2018-04-11 / Front Page

Legislative update from Hoosier State Press Assoc.

Following are bills that the Hoosier State Press Association, which represents the state’s paid circulation newspapers, has identified that impact the ability of the public to know what state and local government is doing or contemplating. There are three statutes that are the pillars supporting government transparency:

• The Open Door Law (I.C. 5-14-1.5) – This statute requires governing bodies of state and local government to meet in public sessions so Hoosiers can observe and record, with some exceptions outlined.

• The Access to Public Records Act (I.C. 5-14-3) – This statute requires state and local government units to make its records available for copying and inspection, with some exceptions.

• The Public Notice Advertising Law (I.C. 5-3-1) – This statute outlines the rules when the General Assembly has determined that certain information is so important to share with Hoosiers that it requires state or local government units, or sometimes citizens, to publish the information in local newspapers as a paid public notice.

2018 General Assembly

One of the bills at the end of the session that illustrate the precedence bureaucracy can take over the public’s right to know in legislative efforts – one of which may resurface in a special session of the legislature. H.B. 1315 – This bill deals with the financial management of school corporations. There are provisions concerning the state takeover of school districts in Muncie and Gary. It talks about schools that will be placed on a Watch List – indicating action must take place to avoid a state takeover.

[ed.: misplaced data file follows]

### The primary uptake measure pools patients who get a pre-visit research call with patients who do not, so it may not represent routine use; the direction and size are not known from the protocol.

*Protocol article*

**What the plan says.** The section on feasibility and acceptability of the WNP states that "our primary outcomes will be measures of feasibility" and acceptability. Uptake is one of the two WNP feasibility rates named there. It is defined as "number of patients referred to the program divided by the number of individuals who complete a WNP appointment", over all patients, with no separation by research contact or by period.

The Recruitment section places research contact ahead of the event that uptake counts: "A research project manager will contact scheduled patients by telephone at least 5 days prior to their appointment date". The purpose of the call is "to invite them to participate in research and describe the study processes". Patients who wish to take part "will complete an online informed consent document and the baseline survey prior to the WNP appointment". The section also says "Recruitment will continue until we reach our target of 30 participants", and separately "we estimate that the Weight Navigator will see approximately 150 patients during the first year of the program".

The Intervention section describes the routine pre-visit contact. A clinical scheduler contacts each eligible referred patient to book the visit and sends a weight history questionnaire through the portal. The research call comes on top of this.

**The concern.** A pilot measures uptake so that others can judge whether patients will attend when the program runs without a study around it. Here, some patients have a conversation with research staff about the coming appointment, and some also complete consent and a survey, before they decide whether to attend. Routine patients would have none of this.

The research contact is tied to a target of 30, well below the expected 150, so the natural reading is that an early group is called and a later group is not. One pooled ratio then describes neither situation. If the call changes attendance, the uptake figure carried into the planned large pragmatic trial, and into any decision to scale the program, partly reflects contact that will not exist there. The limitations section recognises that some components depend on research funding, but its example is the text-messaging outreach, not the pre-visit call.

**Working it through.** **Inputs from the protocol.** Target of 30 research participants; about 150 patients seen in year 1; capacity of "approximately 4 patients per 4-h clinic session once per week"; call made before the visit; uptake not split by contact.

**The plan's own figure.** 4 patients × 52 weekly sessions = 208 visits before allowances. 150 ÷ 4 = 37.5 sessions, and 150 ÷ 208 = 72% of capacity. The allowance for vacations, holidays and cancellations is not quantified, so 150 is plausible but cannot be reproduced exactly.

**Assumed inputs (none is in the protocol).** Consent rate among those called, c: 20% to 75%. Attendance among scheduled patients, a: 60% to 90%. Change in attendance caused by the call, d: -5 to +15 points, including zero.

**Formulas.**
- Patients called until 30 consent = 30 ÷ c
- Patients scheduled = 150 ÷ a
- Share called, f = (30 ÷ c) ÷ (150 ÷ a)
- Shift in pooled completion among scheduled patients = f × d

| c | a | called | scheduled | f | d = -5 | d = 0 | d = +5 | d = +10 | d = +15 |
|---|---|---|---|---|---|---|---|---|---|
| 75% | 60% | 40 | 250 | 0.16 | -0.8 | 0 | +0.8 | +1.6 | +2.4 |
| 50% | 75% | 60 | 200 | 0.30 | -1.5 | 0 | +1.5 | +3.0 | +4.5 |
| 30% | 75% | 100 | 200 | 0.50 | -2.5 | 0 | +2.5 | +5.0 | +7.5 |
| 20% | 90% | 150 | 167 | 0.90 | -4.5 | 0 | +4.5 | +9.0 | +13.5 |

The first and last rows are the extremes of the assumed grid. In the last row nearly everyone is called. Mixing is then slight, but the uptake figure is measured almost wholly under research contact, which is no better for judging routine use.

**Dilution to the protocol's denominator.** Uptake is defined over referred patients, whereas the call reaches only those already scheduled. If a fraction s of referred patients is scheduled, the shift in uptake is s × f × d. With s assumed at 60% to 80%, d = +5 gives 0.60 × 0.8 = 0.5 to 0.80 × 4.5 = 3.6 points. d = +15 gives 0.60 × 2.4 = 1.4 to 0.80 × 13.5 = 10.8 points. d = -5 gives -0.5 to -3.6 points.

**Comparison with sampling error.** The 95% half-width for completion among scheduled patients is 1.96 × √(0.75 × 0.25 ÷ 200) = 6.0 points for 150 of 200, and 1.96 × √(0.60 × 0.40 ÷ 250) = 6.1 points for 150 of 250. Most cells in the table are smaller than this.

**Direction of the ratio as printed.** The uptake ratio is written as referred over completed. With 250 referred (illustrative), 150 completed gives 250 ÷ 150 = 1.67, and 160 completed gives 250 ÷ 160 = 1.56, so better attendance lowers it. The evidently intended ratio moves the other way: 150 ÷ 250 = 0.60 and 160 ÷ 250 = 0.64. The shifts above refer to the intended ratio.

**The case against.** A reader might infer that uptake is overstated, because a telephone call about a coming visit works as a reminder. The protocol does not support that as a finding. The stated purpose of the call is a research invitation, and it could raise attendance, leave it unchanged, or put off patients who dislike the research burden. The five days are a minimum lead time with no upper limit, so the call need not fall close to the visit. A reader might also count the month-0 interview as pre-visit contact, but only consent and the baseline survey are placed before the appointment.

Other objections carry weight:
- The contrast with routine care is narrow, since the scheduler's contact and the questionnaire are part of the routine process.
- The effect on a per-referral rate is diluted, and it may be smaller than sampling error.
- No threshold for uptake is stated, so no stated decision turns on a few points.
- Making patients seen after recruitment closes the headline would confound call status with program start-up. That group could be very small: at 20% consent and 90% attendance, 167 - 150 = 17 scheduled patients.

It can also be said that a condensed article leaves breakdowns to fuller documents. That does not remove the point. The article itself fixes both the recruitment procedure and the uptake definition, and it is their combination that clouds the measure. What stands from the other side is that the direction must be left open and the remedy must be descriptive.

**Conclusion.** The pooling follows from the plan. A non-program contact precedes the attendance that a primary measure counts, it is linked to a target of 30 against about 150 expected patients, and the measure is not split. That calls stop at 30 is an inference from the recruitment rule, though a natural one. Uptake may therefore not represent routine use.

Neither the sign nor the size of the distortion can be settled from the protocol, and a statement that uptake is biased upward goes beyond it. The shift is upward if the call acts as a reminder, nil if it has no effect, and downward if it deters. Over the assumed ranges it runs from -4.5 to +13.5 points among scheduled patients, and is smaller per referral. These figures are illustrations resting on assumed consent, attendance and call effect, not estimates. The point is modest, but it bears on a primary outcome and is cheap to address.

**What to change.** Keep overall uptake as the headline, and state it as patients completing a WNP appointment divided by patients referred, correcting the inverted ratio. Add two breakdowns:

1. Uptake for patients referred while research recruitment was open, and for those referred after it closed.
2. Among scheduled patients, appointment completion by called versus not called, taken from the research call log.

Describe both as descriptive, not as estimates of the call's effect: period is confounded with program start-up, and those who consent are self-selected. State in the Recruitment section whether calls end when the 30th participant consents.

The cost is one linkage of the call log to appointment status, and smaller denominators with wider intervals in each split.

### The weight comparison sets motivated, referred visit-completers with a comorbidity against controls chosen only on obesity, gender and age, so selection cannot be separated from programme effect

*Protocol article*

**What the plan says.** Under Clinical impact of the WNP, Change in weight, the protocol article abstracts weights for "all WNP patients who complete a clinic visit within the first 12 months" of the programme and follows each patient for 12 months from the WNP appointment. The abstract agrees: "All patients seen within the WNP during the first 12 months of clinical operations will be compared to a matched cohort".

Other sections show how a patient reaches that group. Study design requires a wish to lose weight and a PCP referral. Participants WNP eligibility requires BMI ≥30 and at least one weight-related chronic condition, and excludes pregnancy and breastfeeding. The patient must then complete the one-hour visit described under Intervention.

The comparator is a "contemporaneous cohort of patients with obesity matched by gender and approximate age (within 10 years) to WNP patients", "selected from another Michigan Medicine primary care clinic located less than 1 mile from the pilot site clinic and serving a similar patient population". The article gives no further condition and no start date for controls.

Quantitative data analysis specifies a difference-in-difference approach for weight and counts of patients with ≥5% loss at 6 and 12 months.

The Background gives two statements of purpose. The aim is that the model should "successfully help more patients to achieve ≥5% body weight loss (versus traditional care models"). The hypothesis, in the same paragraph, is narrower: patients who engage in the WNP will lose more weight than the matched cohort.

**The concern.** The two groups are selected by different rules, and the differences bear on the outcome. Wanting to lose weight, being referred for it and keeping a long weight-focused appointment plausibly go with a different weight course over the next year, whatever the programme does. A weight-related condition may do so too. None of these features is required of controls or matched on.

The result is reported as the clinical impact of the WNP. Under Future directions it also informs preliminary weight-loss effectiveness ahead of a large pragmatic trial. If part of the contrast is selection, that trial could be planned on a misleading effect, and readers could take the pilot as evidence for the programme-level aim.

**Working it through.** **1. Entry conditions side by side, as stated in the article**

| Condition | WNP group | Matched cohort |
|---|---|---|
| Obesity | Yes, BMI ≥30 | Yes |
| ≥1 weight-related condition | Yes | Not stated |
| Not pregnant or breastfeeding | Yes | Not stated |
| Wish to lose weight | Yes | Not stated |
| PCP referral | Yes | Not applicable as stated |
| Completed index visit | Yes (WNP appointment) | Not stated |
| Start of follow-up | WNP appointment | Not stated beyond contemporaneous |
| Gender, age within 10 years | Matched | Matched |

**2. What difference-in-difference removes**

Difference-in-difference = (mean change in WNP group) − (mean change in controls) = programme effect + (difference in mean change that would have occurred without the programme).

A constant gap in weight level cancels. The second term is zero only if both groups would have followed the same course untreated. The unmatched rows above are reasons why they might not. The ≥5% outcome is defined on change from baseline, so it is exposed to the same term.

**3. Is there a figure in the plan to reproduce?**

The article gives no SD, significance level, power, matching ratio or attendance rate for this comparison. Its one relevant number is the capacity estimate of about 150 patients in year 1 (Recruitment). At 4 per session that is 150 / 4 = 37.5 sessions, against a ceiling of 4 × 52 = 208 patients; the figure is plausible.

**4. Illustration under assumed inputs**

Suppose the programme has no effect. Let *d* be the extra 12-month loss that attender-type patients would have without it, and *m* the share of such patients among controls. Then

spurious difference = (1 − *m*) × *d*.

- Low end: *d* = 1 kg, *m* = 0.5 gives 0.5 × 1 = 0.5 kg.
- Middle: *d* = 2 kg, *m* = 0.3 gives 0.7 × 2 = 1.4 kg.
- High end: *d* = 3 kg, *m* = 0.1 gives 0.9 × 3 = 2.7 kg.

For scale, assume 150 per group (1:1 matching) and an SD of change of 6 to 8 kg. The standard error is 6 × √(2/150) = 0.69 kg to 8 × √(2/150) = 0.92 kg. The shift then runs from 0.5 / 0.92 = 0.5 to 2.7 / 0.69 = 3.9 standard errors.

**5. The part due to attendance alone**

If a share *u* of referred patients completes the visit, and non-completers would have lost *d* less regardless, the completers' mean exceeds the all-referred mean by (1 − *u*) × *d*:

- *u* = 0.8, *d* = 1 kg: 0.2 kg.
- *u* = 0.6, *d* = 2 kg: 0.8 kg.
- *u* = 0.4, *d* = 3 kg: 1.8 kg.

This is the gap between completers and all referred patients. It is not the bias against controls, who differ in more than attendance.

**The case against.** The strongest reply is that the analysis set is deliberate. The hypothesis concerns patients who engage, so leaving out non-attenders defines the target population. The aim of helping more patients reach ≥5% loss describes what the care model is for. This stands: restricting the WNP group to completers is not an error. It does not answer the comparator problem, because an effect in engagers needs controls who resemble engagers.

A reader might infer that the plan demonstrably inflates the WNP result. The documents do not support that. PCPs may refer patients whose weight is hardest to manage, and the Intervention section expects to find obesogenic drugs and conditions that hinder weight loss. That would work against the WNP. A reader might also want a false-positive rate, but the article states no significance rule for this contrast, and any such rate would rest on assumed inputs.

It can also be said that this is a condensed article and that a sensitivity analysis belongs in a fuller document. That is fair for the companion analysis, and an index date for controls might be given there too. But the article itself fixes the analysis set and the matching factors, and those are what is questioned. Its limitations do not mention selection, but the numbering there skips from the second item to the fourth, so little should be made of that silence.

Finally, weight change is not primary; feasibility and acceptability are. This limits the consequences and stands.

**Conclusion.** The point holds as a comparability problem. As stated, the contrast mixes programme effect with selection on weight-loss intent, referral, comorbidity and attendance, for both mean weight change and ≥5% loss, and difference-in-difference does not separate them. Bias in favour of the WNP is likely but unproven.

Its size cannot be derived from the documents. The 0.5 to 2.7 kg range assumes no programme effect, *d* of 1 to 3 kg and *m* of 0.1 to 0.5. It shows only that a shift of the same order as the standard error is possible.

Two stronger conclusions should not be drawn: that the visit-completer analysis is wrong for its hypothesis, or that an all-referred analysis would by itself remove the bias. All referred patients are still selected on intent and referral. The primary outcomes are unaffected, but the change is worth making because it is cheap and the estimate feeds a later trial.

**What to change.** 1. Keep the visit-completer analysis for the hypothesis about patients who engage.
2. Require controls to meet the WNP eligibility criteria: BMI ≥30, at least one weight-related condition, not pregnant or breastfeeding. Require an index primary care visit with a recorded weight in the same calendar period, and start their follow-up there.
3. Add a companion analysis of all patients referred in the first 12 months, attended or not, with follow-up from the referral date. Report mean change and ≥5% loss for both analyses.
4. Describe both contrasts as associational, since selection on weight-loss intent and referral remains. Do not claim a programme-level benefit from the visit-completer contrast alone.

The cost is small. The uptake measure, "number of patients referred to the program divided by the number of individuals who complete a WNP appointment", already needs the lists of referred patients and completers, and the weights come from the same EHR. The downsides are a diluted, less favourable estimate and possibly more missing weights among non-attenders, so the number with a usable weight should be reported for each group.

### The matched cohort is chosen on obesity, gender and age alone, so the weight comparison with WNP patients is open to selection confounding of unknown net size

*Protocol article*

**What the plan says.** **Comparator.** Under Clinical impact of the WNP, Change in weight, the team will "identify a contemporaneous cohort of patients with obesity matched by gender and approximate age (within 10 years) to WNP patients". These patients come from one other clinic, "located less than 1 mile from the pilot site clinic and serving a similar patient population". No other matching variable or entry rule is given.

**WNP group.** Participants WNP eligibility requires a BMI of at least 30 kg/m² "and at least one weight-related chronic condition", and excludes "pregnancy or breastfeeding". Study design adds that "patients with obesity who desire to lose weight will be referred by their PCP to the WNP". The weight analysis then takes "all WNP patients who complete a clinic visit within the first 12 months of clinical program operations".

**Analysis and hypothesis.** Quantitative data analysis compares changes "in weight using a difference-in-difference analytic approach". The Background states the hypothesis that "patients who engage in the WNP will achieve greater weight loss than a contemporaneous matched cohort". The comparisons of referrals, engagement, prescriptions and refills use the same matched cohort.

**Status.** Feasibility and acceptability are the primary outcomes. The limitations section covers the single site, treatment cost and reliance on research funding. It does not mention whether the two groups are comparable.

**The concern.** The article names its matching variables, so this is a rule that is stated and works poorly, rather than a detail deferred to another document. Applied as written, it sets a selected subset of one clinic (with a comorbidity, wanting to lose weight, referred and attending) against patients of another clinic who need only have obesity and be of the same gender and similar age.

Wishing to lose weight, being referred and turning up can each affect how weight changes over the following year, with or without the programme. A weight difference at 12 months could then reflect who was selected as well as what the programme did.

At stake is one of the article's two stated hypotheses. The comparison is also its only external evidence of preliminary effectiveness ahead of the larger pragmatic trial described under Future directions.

And H.B. 1315 establishes a process where the executive director of the state Distressed Unit Advisory Board (DUAB) creates a list of schools not ready for the Watch List, but may need an action plan to steer the school corporation onto a sound fiscal course. But the bill’s language makes this report secret and allows the DUAB to meet behind closed doors to discuss this list. And all interaction between the state agency and an ailing school district shall be secret. The records are confidential and school board discussion will be held in executive sessions. Families in those schools and community leaders are effectively placed in double secret probation. They won’t be told their school is nearing the danger level or given the opportunity to voice their opinions or support for decisions that the school’s superintendent or school board will be asked to make.

Why the secrecy? Rather than involve the families and community, the bureaucracy believes the families will flee the district at the first whiff of a financial crisis. It’s a jaded view of the public. HSPA would argue that it’s the school administrators who are more likely to bail on the troubled school district before it slips onto the watch list to avoid the association on their resume of being involved with a school district.

The bill’s author was Rep. Tim Brown, R-Crawfordsville. The sponsor was Sen. Ryan Mishler, R-Bremen.

The bill was among the handful that died in the last hour of the General Assembly. It may be resurrected in the special session contemplated by Gov. Eric Holcomb.

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